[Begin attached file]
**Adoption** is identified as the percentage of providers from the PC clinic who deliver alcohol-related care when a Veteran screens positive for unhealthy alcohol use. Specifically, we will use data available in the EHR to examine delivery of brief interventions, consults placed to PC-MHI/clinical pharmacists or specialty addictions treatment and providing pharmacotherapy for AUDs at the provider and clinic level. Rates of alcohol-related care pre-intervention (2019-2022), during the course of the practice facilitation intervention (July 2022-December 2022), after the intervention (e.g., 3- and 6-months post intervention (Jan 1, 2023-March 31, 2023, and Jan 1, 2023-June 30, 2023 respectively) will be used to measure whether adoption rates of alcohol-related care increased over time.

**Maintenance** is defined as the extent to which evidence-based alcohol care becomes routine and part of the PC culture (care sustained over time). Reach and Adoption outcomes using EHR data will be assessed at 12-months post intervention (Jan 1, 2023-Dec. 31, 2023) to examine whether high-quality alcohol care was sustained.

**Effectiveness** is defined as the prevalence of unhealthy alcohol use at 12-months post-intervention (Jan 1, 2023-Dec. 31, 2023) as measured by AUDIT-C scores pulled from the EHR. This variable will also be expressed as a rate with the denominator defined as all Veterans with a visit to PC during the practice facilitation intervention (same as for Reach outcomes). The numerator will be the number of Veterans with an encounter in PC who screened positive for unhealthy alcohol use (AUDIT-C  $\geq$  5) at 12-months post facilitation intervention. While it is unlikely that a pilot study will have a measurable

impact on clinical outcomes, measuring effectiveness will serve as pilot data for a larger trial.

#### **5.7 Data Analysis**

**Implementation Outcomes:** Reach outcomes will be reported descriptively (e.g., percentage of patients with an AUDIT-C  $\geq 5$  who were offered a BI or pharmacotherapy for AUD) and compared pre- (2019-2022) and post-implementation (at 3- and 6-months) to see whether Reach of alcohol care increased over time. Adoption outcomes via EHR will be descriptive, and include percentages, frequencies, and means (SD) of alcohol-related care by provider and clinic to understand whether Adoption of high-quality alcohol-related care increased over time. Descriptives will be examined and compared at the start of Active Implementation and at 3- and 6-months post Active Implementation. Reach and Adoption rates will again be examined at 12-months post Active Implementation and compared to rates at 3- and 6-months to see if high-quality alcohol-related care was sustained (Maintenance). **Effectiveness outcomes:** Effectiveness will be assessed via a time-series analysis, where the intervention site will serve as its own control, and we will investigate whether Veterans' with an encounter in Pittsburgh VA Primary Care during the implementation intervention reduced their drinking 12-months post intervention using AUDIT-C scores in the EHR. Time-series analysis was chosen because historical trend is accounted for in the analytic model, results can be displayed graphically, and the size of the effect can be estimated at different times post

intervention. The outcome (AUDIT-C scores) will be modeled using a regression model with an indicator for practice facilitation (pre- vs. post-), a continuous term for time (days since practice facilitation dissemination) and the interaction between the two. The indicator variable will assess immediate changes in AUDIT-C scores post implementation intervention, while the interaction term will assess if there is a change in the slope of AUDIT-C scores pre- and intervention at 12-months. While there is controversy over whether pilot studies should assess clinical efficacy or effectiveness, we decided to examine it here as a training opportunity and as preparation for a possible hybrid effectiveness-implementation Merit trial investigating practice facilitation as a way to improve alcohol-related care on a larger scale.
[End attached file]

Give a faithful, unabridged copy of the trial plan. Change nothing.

**Adoption** is identified as the percentage of providers from the PC clinic who deliver alcohol-related care when a Veteran screens positive for unhealthy alcohol use. Specifically, we will use data available in the EHR to examine delivery of brief interventions, consults placed to PC-MHI/clinical pharmacists or specialty addictions treatment and providing pharmacotherapy for AUDs at the provider and clinic level. Rates of alcohol-related care pre-intervention (2019-2022), during the course of the practice facilitation intervention (July 2022-December 2022), after the intervention (e.g., 3- and 6-months post intervention (Jan 1, 2023-March 31, 2023, and Jan 1, 2023-June 30, 2023 respectively) will be used to measure whether adoption rates of alcohol-related care increased over time.

**Maintenance** is defined as the extent to which evidence-based alcohol care becomes routine and part of the PC culture (care sustained over time). Reach and Adoption outcomes using EHR data will be assessed at 12-months post intervention (Jan 1, 2023-Dec. 31, 2023) to examine whether high-quality alcohol care was sustained.

**Effectiveness** is defined as the prevalence of unhealthy alcohol use at 12-months post-intervention (Jan 1, 2023-Dec. 31, 2023) as measured by AUDIT-C scores pulled from the EHR. This variable will also be expressed as a rate with the denominator defined as all Veterans with a visit to PC during the practice facilitation intervention (same as for Reach outcomes). The numerator will be the number of Veterans with an encounter in PC who screened positive for unhealthy alcohol use (AUDIT-C  $\geq$  5) at 12-months post facilitation intervention. While it is unlikely that a pilot study will have a measurable

impact on clinical outcomes, measuring effectiveness will serve as pilot data for a larger trial.

#### **5.7 Data Analysis**

**Implementation Outcomes:** Reach outcomes will be reported descriptively (e.g., percentage of patients with an AUDIT-C  $\geq 5$  who were offered a BI or pharmacotherapy for AUD) and compared pre- (2019-2022) and post-implementation (at 3- and 6-months) to see whether Reach of alcohol care increased over time. Adoption outcomes via EHR will be descriptive, and include percentages, frequencies, and means (SD) of alcohol-related care by provider and clinic to understand whether Adoption of high-quality alcohol-related care increased over time. Descriptives will be examined and compared at the start of Active Implementation and at 3- and 6-months post Active Implementation. Reach and Adoption rates will again be examined at 12-months post Active Implementation and compared to rates at 3- and 6-months to see if high-quality alcohol-related care was sustained (Maintenance). **Effectiveness outcomes:** Effectiveness will be assessed via a time-series analysis, where the intervention site will serve as its own control, and we will investigate whether Veterans' with an encounter in Pittsburgh VA Primary Care during the implementation intervention reduced their drinking 12-months post intervention using AUDIT-C scores in the EHR. Time-series analysis was chosen because historical trend is accounted for in the analytic model, results can be displayed graphically, and the size of the effect can be estimated at different times post

intervention. The outcome (AUDIT-C scores) will be modeled using a regression model with an indicator for practice facilitation (pre- vs. post-), a continuous term for time (days since practice facilitation dissemination) and the interaction between the two. The indicator variable will assess immediate changes in AUDIT-C scores post implementation intervention, while the interaction term will assess if there is a change in the slope of AUDIT-C scores pre- and intervention at 12-months. While there is controversy over whether pilot studies should assess clinical efficacy or effectiveness, we decided to examine it here as a training opportunity and as preparation for a possible hybrid effectiveness-implementation Merit trial investigating practice facilitation as a way to improve alcohol-related care on a larger scale.